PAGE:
Higher Education

the hacker and the (educational) institution

As I see it, the hacker exists in a symbiotic relationship with institutions. No institutions, nothing to hack. In some people's views (and perhaps with some hackers) the relationship is more parasitical. No doubt there is a balancing act. If the institution views you as a parasite, it will attempt to stamp you out, as we have seen with hackers in the past. On the other hand, the hacker desires a degree of freedom and is unwilling to articulate his/her activities strictly within the dictates of institutional interests.

An educational hacker would exist in a symbiotic relationship with educational institutions: remixing and reusing institutional content, methods, technologies, expertise, etc. Perhaps such hackers act out of some ethical or political imperative, offering their products freely. Perhaps they are participating in a reputation or gift economy. Either way institutions will exist to recapture that labor and draw it back toward the capitalist marketplace. One can see this, for example, in the way commercial enterprises build up around Linux. Certainly one of the purposes of the conference I mentioned in my last post is imagining commercial enterprises that might build around social-mediated education.

But these are not extra-institutional relations. Pedagogy is an institutional function. It starts with the institution of the family, right? Parents are the first teachers. Then they are the ones who take you to school. How do parents know what to teach? Do they develop a pedagogy in a vacuum? Of course not.

Later, you decide that you will self-educate. What will you learn? English? history? economics? biology? computer science? Will you give a name to your educational path? Are you not then immediately entering into an institutional relationship? Is there a body of knowledge for which no profession and institution exists? If you will learn history, will you not learn it as a historian or from a historian? If you do not, how will you be able to say what you have learned is "history"?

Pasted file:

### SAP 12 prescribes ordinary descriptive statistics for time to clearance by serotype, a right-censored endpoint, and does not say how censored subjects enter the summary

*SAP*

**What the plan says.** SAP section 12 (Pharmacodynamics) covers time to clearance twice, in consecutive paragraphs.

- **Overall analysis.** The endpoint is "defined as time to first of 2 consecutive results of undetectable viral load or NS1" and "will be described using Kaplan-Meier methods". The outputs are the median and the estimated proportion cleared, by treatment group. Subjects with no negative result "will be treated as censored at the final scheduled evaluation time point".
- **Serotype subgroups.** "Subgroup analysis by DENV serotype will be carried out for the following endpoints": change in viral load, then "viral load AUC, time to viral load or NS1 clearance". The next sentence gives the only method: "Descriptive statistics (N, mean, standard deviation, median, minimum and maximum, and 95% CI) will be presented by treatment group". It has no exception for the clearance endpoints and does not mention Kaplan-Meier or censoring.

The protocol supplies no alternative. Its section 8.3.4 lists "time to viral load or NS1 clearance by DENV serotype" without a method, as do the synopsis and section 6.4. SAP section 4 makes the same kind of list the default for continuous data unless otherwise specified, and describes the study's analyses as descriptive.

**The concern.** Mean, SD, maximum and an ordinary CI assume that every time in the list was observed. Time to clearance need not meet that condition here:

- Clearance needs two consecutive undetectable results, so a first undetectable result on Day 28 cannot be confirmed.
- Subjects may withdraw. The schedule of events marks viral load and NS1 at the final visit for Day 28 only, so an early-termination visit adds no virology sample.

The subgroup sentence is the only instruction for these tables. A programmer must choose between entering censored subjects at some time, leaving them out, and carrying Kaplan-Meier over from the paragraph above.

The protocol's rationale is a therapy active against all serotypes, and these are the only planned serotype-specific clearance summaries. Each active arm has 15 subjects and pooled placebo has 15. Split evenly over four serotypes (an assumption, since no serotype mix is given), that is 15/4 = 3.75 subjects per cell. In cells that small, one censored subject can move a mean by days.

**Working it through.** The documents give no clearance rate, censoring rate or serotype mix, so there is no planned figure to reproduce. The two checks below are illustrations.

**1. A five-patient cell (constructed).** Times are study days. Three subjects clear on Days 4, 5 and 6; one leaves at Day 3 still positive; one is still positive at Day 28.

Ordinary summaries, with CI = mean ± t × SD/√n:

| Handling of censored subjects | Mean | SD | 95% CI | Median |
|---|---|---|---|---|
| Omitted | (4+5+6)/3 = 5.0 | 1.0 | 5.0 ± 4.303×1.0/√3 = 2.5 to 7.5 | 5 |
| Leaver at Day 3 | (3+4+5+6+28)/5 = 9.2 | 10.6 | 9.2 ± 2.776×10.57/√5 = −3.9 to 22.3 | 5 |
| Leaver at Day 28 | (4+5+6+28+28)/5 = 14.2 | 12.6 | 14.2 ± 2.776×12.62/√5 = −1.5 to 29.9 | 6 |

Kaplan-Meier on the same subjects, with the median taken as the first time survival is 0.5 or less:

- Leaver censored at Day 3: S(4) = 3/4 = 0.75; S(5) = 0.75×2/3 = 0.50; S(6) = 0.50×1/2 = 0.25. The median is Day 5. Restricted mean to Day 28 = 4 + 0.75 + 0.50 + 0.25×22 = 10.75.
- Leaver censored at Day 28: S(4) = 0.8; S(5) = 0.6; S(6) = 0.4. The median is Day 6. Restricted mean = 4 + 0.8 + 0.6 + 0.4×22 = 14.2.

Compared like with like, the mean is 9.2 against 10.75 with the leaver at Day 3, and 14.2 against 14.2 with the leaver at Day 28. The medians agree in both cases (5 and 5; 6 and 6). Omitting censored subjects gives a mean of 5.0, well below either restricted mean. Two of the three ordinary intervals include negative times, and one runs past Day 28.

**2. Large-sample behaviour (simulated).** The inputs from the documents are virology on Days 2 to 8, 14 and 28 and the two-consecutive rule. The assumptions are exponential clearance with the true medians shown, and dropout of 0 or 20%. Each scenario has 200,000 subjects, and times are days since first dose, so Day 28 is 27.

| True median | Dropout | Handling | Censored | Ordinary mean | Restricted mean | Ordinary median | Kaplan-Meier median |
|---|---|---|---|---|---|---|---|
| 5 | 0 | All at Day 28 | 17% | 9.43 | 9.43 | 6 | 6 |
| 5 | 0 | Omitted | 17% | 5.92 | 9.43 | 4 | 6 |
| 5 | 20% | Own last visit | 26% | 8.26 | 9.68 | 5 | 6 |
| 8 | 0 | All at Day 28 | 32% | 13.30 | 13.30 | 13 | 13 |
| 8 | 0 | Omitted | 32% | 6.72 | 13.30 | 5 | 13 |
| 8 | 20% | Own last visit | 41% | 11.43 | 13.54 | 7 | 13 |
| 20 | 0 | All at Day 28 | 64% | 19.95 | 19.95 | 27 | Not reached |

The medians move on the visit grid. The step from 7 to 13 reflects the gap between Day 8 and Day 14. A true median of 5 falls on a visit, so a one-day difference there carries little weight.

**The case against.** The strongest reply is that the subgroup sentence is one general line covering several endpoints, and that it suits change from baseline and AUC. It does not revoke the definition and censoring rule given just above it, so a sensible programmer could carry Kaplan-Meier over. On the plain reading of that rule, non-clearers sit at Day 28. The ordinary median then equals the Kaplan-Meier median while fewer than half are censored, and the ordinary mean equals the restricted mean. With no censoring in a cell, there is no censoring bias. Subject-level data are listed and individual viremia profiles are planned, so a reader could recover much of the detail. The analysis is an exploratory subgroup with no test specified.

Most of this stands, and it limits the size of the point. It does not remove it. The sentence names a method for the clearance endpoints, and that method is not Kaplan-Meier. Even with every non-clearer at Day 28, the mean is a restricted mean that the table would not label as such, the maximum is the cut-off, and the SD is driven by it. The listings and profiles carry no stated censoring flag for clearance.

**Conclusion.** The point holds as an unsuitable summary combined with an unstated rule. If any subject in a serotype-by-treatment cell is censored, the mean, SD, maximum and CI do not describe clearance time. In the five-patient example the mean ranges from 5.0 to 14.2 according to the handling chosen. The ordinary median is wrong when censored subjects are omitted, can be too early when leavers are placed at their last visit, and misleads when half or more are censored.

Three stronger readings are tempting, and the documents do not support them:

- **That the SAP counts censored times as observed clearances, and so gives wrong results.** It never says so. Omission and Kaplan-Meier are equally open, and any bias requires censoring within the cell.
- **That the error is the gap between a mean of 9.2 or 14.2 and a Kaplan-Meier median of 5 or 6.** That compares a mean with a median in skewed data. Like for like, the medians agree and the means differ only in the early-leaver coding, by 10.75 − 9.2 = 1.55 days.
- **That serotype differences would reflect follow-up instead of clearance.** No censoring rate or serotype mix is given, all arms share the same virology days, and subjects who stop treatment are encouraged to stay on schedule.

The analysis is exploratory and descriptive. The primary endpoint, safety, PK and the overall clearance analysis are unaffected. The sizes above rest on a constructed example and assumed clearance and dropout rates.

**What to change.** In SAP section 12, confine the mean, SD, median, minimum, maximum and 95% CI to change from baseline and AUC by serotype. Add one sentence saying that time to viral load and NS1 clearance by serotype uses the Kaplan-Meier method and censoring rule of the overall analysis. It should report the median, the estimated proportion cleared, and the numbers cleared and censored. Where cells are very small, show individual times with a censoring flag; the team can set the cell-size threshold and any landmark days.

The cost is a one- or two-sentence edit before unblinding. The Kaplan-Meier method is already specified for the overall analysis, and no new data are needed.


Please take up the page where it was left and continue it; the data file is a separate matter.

No, you will enter into an institutional relationship. Perhaps you will hack history in the same way that one might say that Deleuze hacked philosophy. But does one hack a computer without first becoming a  computer scientist? Without first entering into an institutional relationship with the professional discourse community of computer science? No. And one does not, cannot, hack history without being a historian. Needless to say, Deleuze was a philosopher.

"Self-education" is only possible through a relationship with educational institutions. Perhaps a different one from that of the conventional student, but a relationship nonetheless.

I agree that participatory media networks will require educational institutions to change. But when we imagine "bottom up" educational forces, we should not imagine that those forces are not also institutional. Think Foucault here.

As I mentioned in an unrelated post, the degree zero of pedagogy might be sticking someone in a library with a reading list. That's the pre-internet version of self education, but even that requires extensive institutional enterprises. How will one develop the expertise to write the book? How will we vett it? Who will create the reading list? The questions go on and on. The network of institutional forces acting on an particular pedagogic event is extensive. The social media version of self-education involves, if possible, even a wider array of institutional forces at work in the delivery of the technological network. Social media may get you out of the physical classroom, but it doesn't get you out of the institution: the institution of the browser, the keyboard, the screen, etc., etc.

The printing press might make the profession and institutions of scribes obselete, but only by creating new institutions. Social media, in turn, creates its own institutions. Of course there will be learning outside institutions. As humans we maybe cannot help to learn from day to day, moment to moment. But we need to distinguish between these moments of learning and the sustained project of education, which is an institutional mechanism. There will be those who will hack the institution, but the hackers, in their own way, are as reliant on the health of the institution as those who operate more conventionally within institutional bounds.